Eve Tushnet and David Morrison both have written in recent weeks about ex-gay ministries and psychological programs that say they can heal homosexual desires. There is much wisdom in both of what these individuals say. Eve also followed up her NRO piece on her blog here (scroll down to the end of the day for about five posts) here and here.
As for my thoughts, I am a bit of a skeptic about these programs, because they tend to be based on historical-psychological theories for the genesis of homosexuality, and if that's true, then by definition, it can't be undone. You can't unlive your adolescence (you can try to recode it, sure, but I'm not sure wht this would help existentially ... the male body has a mind of its own and it's a hard thing to fool). But I have even less time for the attacks on these ministries, which I think presuppose a descriptively inaccurate understanding of sexuality -- the dominant-hand/eye-color model of something teleologically determined at birth (or so soon in one's pre-sexual conditioning as to make the distinction academic). I posted some of my thoughts at Amy Welborn's last month, and I've adapted my two or three notes into a few more paragraphs that I think stand up without the context of the back-and-forth:
As for the success of these programs, 'successful" sublimation of homosexual desire does not constitute 'becoming heterosexual,' if we understand these terms as ontological categories. But having desire for the opposite sex might constitute success, at least somewhat, and that IS common. What is rare is the complete elimination of homosexual desire -- in other words, therapy produces three sorts of results; all-straight, mixed (i.e., glass half-empty, half-full, howver you wish to slice it), and all-gay (i.e., complete failure). Whether this split is 33-33-33 or 20-40-40 or 5-5-90 is neither here nor there, ontologically. The point is that change is possible. The rigid division of persons into "gay" or "straight" orientations blinds us to this fact.
The problem is that "sexual orientation" (as our society understands and constructs that term) is not "one's essential being." To ask the question in reverse ... can a breeder change his behavior to the point where homosexuality becomes habitual and "normal" for him? Sure. And if he's propagandized sufficiently with the notion that he's now discovered his "true nature," he can develop the "orientation" as much as anyone else.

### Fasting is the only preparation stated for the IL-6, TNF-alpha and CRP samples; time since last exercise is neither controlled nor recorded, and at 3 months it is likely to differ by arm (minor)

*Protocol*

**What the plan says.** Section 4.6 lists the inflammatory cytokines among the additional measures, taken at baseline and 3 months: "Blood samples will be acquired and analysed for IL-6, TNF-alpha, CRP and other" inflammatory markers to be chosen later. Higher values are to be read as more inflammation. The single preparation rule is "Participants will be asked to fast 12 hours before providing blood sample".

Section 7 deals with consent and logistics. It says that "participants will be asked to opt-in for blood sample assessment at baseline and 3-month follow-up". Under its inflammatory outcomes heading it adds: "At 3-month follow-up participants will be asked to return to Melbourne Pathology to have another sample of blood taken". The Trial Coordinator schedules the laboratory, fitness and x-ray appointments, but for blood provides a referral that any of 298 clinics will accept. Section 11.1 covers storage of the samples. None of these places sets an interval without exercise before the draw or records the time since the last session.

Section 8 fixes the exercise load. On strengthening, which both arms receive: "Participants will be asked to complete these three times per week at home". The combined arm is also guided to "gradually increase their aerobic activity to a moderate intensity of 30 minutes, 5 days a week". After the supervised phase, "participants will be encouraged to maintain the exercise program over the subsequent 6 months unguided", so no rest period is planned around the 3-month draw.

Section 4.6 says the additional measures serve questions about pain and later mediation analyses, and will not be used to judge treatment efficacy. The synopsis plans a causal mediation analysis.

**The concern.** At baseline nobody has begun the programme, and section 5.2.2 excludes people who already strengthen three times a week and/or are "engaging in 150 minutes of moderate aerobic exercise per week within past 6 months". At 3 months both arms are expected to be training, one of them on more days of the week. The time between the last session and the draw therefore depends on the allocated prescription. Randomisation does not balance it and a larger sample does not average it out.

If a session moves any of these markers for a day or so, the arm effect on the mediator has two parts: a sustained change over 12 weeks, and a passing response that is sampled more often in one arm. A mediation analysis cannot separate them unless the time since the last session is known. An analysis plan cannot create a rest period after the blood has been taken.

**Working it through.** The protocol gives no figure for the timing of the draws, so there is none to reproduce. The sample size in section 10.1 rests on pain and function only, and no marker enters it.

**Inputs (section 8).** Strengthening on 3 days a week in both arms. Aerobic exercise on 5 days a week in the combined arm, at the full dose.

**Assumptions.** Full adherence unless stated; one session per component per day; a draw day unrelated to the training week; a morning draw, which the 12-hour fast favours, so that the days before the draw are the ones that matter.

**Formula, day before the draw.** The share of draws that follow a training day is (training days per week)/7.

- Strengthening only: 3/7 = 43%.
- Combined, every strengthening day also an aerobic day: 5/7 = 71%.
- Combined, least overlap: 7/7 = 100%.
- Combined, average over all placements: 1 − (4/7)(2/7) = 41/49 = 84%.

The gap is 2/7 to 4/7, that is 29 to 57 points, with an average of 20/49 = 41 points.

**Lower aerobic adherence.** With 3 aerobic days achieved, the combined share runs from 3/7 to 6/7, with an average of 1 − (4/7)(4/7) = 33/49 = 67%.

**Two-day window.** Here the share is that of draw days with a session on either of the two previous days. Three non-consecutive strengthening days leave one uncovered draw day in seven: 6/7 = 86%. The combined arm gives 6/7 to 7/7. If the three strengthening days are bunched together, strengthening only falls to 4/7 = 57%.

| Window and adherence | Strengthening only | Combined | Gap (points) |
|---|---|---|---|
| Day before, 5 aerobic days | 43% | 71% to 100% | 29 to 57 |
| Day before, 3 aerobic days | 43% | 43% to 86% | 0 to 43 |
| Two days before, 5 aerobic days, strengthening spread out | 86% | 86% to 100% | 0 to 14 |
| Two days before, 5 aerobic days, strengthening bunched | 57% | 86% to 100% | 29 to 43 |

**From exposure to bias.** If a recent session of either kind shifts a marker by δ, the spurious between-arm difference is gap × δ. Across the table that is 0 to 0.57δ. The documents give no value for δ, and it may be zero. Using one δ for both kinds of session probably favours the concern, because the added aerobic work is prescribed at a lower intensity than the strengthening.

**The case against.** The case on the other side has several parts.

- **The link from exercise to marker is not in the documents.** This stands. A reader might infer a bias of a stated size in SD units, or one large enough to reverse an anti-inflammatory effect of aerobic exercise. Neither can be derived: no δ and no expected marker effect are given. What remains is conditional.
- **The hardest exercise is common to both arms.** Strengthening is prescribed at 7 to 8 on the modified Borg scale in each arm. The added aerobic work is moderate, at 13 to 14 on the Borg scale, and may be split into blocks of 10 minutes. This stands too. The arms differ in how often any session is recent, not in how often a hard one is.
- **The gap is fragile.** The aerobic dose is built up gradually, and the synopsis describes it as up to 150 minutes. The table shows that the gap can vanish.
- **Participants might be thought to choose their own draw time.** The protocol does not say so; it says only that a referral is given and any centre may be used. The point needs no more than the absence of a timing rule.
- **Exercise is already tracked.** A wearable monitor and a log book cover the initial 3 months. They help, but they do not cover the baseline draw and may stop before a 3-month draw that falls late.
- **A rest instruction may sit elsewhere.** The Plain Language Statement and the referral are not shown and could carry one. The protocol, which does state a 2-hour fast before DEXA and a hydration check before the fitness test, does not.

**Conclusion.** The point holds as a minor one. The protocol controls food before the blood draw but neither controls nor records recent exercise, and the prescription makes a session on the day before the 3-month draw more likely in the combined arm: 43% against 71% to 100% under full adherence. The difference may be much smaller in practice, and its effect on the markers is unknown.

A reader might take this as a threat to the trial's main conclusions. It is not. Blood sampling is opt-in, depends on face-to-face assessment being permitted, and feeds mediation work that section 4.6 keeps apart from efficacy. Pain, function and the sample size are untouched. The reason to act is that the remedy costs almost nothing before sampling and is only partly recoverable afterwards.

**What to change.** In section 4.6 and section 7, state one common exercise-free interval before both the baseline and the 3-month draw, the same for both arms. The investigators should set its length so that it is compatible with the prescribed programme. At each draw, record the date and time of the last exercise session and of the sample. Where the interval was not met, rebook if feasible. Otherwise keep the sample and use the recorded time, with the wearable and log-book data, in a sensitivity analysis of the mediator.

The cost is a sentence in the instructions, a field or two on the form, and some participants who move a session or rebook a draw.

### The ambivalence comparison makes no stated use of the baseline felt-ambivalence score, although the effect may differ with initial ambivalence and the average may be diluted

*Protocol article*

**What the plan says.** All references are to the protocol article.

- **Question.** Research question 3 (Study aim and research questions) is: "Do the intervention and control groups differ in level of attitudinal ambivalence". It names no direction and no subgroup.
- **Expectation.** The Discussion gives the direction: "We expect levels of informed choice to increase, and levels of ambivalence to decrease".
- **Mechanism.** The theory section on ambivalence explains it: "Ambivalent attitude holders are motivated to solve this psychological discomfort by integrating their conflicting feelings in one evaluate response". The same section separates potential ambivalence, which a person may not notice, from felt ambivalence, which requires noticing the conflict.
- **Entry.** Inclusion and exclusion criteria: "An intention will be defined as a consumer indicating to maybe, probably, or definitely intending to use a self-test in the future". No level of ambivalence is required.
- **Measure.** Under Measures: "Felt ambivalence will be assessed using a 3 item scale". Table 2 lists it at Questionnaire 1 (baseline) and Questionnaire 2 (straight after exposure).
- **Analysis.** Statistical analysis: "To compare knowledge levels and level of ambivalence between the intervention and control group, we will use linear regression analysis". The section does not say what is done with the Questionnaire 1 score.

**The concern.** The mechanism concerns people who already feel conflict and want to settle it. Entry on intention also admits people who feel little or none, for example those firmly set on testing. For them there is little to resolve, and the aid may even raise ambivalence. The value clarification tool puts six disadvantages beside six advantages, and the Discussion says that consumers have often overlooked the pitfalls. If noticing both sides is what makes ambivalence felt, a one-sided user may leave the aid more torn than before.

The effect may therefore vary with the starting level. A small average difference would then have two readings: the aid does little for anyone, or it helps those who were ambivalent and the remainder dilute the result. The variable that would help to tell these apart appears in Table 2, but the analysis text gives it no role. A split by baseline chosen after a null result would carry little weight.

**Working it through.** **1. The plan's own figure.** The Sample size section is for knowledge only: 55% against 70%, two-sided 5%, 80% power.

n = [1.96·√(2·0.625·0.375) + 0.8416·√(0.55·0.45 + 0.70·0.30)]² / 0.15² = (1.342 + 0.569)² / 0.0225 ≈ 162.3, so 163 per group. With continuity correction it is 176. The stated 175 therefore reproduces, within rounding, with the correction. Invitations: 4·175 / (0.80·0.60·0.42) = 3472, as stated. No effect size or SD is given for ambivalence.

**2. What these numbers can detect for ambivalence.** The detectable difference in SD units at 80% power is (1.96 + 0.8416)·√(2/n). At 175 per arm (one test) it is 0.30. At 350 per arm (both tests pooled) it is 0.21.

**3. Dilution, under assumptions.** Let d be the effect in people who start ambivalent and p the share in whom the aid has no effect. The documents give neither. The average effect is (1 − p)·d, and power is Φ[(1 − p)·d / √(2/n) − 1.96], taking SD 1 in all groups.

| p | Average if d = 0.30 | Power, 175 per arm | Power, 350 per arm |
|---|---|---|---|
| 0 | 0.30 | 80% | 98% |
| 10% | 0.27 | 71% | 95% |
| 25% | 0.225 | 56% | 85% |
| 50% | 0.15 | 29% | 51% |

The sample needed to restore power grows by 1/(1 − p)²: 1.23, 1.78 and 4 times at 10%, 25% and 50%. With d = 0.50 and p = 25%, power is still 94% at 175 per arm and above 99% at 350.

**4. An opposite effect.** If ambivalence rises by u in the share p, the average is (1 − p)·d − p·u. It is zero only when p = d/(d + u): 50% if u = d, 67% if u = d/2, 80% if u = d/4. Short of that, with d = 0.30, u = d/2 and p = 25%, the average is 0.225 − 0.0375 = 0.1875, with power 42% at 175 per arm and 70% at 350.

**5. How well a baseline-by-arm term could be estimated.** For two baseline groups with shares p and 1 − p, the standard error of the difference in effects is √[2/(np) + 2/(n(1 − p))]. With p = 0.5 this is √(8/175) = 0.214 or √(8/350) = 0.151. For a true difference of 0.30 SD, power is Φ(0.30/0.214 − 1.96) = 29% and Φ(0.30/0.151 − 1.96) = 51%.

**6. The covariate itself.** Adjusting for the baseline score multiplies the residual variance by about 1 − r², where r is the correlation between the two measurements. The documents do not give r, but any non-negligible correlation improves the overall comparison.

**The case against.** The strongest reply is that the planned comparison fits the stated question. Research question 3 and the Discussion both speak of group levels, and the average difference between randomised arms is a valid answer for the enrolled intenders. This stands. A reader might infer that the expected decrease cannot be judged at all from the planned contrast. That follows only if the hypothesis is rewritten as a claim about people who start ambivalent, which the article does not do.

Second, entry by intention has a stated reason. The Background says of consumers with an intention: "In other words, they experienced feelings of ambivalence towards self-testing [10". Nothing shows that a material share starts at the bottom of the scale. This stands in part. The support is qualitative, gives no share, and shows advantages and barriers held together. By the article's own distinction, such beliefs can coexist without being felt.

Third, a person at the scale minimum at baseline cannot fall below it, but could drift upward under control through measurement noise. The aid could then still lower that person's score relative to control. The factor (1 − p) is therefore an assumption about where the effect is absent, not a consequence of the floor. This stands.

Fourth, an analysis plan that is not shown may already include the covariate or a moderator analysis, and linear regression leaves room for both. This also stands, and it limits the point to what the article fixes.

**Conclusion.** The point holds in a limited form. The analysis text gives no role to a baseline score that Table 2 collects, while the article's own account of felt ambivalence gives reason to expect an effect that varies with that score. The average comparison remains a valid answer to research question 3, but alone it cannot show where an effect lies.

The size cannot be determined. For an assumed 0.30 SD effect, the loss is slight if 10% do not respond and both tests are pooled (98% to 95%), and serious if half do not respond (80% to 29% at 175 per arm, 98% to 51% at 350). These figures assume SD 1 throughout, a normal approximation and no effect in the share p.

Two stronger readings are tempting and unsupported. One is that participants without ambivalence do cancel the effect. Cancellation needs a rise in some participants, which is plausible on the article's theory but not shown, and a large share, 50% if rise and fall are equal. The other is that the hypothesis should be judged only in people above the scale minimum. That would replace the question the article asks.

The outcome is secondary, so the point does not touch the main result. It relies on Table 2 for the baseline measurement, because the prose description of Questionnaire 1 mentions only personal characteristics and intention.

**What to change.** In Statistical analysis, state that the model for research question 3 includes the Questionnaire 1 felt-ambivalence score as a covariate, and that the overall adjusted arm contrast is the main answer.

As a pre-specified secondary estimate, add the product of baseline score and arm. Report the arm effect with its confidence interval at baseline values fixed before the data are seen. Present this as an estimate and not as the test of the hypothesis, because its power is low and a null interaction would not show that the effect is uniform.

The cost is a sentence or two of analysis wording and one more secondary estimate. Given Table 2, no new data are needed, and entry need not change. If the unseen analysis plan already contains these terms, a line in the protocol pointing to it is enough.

I agree that people should go into these programs, if at all (I have not) only with their eyes wide open, knowing what the chances of "success" are, and with realistic expectations. All too often, this caveat is undermined both by marketers eager to sell their product, and by the hopes of potential customers who want to be rid of what they see as a scourge (understandably also ... hey, remember that episode of The Brady Bunch where Dad warned eager-beaver pitcher Greg that out of millions of young boys, only one will go up to be a Don Drysdale. And Greg said, "well, I'm gonna be the one." It's like that.)
So yes, I agree that these things often are unsuccessful and shouldn't be oversold. Shame on those who do. I hope you enjoy your money. But the thing is, I don't think the APA/gay activist concern on this subject is disinterested and unideological. The general prevalence of failure or only-partial success doesn't distinguish anti-gay therapy from any other non-drug, non-intrusive (think "A Clockwork Orange") psychological treatment. And keep in mind that only the believing and highly-motivated should even enter such efforts in the first place (which BTW makes the "unscientific" charges ring hollow). If there were a (say) 30 percent success rate, that wouldn't mean 3 of 10 random men on Dupont Circle. But again, this doesn't distinguish anti-gay therapy. No therapy can ever work on someone determined to resist it or who thinks his condition is good.